Success for United this season will clearly be to collapse over the line into third or fourth or maybe even just not getting spanked by mediocre mid-ranking teams.
But what is giving United fans sleepless nights is that the two teams who look like cleaning up are the very worst of the rest for the red half of Manchester – the noisy neighbours and the scousers.
A terrible quandary confronts Manchester United fans. Having celebrated a double dose of VAR schadenfreude last Wednesday and the awful prospect of Manchester City achieving a historic quadruple disappear, we now face a new nightmare: what if Liverpool do the League and European Cup double?
‘It is not enough to succeed. Others must fail’, to quote Gore Vidal.
Let’s face it, whoever wins the game between Liverpool and Barcelona looks set to win the Champions League this year – and Liverpool’s run-in in the Premier League looks banana- free at the moment.
Man City need Liverpool to slip up. For United fans it’s horrific, but we are left in the invidious position of wanting to see our own team with Ole at the wheel actually lose to City in order to save humanity from a Liverpool Premier League win.
How could this happen? What has happened to the world? Everything has become murky and upside down since David Cameron came to power back in 2010. Man City and Spurs in a Champions League quarter-final is like someone has travelled back a million years in time and trodden on a cockroach, changing the course of history for ever.
For Man City, the disappointment they face having lost to Spurs on away goals must burn. They had the better players and squad and looked set to sweep Spurs aside when 4-2 up on the night – then those cruel VAR decisions.
I’m a fan of VAR, mainly because my selective memory thinks of some very unfair decisions made against Man United in Europe in the past: Nani’s sending off versus Real Madrid at Old Trafford; the two soft yellow cards resulting in Rafael’s sending off against Bayern Munich; Roy Keane’s red card against Jose’s Porto; the disgraceful disallowing of a perfectly good Paul Scholes goal, also against Porto, at Old Trafford; and a disallowed Denis Law goal against AC Milan in 1969 that would have sent European Cup holders United into the final against Ajax.
For United it’s almost as if VAR in Europe has taken too long to emerge.
But back to Man City. Do they now have the mental strength to carry on and try and win every match? There is the danger that subconscious mental fatigue can set in and they finish what was a very promising season with just the League Cup in their cabinet. A season of great promise reduced to the same level as that 1976 League Cup win minus the Dennis Tueart overhead kick in the final.
This is something that would normally leave most United fans delighted if it didn’t mean that Liverpool would be champions. I mean how painful is it? It’s like having to pick which man or woman your loved one will leave you for.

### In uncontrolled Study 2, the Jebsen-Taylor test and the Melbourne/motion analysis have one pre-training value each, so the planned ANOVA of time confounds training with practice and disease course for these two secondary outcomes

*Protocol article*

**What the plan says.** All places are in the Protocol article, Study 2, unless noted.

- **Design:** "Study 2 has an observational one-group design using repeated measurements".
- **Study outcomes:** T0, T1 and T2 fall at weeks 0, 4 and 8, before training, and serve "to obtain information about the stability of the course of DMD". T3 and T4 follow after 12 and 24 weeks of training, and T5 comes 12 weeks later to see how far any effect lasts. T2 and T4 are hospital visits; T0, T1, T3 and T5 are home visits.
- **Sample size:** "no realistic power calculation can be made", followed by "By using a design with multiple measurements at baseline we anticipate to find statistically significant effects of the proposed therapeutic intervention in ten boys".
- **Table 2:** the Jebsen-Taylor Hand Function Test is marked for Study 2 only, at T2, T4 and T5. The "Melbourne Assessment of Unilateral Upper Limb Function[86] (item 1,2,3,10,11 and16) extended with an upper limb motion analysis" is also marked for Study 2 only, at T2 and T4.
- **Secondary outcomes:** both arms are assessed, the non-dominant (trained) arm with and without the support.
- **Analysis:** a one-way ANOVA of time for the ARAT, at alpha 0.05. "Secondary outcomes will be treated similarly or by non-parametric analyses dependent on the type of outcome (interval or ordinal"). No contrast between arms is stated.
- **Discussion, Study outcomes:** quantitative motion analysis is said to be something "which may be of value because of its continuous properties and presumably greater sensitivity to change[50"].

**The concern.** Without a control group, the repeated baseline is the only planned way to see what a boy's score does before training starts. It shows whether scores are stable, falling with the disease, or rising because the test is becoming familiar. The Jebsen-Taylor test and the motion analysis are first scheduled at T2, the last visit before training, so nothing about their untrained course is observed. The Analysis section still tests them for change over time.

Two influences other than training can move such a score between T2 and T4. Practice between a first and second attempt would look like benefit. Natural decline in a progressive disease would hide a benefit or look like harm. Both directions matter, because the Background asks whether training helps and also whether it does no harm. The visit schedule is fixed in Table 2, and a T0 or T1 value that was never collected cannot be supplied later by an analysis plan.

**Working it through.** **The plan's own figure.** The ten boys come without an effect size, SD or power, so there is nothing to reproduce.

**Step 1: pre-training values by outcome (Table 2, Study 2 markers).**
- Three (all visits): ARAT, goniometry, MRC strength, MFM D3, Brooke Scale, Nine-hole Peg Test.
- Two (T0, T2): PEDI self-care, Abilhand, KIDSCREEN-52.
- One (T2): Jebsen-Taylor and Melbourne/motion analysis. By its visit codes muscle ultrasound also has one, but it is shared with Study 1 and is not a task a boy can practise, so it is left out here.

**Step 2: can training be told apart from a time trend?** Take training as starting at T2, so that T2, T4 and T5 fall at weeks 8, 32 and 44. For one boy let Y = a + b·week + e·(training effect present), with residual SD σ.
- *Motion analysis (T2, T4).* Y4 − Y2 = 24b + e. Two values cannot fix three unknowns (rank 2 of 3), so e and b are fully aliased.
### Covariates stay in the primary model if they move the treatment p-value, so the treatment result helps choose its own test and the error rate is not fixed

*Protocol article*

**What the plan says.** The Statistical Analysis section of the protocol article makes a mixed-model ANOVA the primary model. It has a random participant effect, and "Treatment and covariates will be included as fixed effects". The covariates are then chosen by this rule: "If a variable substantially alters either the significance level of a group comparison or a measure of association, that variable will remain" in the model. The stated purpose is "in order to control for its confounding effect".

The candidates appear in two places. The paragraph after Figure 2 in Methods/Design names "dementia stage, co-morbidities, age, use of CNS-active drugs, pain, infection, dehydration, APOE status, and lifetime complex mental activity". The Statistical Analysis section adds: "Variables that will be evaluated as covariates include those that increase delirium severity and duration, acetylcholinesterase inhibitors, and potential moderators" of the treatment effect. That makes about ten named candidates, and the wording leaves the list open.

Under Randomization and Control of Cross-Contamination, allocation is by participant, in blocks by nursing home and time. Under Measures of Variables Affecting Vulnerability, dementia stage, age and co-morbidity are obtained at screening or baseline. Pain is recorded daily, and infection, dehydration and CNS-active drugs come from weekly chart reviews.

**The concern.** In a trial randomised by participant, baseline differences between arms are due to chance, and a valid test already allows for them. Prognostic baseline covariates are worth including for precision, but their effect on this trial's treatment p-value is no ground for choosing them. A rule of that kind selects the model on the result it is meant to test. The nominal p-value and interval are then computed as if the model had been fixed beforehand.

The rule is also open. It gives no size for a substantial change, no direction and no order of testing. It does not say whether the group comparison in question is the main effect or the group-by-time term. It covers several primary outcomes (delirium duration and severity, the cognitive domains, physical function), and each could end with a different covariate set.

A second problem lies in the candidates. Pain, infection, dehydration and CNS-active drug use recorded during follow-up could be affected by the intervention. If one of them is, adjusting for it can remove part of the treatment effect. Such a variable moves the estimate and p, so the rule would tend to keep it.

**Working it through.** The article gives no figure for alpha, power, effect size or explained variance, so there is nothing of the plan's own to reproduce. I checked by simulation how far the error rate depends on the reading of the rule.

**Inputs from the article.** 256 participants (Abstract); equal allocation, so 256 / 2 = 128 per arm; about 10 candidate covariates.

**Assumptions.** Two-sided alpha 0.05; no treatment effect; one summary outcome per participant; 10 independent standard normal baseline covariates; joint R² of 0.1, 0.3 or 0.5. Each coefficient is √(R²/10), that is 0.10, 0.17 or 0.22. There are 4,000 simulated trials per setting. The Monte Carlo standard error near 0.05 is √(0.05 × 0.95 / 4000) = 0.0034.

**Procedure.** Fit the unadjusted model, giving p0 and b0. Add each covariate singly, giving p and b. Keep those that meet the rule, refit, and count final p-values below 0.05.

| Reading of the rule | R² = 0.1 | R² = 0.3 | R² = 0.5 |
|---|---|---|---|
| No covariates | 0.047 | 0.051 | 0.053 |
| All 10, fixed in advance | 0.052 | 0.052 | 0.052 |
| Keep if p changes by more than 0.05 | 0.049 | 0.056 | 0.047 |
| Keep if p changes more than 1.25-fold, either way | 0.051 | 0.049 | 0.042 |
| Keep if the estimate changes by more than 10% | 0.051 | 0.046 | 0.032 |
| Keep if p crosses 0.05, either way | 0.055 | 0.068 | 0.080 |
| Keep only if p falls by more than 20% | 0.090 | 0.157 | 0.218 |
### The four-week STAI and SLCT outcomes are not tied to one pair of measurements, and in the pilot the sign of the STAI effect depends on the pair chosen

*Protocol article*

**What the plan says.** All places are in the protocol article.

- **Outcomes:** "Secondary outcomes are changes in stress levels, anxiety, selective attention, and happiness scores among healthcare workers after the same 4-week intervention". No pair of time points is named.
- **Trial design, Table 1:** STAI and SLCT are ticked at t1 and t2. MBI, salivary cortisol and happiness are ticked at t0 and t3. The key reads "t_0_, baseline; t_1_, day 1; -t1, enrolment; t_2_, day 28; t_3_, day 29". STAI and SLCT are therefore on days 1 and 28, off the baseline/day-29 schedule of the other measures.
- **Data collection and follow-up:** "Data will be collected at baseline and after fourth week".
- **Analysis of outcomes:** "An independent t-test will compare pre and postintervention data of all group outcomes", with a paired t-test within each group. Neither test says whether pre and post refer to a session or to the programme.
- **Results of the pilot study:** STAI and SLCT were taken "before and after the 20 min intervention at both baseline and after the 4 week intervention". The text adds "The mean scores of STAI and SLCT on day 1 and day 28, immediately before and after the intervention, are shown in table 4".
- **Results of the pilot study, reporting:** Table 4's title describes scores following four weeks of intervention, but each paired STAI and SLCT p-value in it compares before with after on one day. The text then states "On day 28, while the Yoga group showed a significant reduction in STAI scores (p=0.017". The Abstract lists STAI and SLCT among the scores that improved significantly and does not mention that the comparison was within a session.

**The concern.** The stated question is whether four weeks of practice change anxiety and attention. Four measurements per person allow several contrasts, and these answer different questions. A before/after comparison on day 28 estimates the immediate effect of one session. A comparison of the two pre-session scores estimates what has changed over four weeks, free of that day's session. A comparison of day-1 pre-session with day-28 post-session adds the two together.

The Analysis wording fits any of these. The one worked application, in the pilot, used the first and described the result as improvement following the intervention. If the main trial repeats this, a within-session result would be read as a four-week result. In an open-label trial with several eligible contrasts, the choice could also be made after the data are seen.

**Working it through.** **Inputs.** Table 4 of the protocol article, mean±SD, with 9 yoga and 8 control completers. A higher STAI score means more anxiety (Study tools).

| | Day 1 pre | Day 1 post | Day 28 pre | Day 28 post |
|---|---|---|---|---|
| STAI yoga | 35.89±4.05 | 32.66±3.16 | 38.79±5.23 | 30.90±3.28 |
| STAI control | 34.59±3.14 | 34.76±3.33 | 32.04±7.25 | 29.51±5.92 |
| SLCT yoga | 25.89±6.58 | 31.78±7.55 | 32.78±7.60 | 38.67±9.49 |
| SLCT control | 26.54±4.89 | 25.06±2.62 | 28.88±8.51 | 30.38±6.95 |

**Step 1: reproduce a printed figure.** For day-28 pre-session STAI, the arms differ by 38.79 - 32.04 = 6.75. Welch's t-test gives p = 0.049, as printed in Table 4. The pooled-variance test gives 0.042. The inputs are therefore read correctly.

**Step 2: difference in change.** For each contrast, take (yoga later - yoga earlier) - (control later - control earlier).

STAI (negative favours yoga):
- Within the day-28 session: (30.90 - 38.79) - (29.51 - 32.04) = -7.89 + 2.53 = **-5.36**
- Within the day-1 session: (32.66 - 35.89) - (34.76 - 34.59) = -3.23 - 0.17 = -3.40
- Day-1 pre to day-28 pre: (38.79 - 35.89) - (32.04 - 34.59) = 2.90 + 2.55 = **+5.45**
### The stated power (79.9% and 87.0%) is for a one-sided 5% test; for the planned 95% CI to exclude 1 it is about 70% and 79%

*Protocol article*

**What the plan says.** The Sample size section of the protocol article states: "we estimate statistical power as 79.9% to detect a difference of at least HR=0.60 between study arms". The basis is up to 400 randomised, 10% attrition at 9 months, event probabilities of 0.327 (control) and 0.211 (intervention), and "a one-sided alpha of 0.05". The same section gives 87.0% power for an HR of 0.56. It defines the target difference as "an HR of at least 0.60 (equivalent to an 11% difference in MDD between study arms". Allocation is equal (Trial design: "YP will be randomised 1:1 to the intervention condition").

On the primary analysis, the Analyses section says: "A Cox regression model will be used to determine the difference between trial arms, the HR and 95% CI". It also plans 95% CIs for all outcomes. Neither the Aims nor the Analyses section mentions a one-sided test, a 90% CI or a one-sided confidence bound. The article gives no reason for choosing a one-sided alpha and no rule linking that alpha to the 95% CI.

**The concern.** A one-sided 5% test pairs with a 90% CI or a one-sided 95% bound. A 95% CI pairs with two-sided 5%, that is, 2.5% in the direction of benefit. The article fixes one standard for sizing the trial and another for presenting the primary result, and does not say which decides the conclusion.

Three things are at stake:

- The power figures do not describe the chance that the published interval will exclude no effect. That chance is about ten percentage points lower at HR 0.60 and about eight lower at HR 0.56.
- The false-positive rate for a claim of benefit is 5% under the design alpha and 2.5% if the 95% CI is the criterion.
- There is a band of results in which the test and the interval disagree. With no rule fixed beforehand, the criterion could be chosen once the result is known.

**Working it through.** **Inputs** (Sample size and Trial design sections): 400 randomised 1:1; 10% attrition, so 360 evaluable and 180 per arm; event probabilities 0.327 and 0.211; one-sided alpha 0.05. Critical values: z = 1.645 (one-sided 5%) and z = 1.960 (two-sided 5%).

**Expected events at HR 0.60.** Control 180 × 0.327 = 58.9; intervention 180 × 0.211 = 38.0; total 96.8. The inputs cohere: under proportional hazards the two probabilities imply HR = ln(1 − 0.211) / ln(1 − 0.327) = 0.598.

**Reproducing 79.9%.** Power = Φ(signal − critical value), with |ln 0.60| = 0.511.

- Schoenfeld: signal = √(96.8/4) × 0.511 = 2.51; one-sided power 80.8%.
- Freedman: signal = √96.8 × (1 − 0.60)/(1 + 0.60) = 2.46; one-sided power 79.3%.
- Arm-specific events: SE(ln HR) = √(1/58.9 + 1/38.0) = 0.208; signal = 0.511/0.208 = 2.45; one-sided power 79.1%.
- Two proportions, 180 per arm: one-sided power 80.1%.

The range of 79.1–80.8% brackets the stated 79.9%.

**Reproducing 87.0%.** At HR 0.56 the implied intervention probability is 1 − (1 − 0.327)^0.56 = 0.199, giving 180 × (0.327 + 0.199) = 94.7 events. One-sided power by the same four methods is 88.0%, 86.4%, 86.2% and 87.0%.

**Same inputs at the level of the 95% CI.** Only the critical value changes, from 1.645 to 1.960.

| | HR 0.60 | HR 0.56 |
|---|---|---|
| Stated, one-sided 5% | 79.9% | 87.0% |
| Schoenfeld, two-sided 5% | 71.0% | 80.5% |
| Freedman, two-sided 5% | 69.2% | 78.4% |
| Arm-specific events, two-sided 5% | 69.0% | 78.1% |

It was fun last year when City managed to lose to Liverpool in Europe and were beaten by United, who came back from two down to snatch a glorious victory and delay City’s inevitable title win, thanks to a superb display from Paul Pogba.
This year it’s different. Few Manchester United fans actually want to see United beat City or grab a draw, despite the fact we need the points to try and finish fourth.
United have been looking rather leggy of late. Against Everton they looked dead on their feet. It may be better if Ole rested some of the players so they are fresh for the six pointer versus Chelsea.
Knowing what a great sense of humour the scousers have and how they love the banter – after all they never ever tire of telling everyone, everywhere, always, that this is the case – Ole should put out the youth team. Bantz, lads, bantz.
Either way, it is the most unusual circumstances surrounding a derby game I can recall – and in many ways as tense as the humiliation of seeing City win the title at the Eitihad last year.
Yes, it will be grim to see United go down to Man City at Old Trafford. But for United fans it’s only – to coin a much used phrase – short term pain. Because the agony of a Liverpool title win, and enabling that win, could be too much to bear, especially if Liverpool also go on to win a 6th European Cup.
For United, it’s been a strange season but we’ve now at least got back to actually enjoying watching United play and having a manager we actually like after what seems like an eternity.
As for City, it seems having a great manager, very good players and unlimited wads of cash to spend can’t buy glory, even if it can manage to win you some trophies.
We can only hope for the best: that Liverpool flag at the final hurdle and City lose to United but somehow scramble their way to win the League and Barcelona leave scouse hopes in tatters.
Football was ever thus. It’s the hope that kills.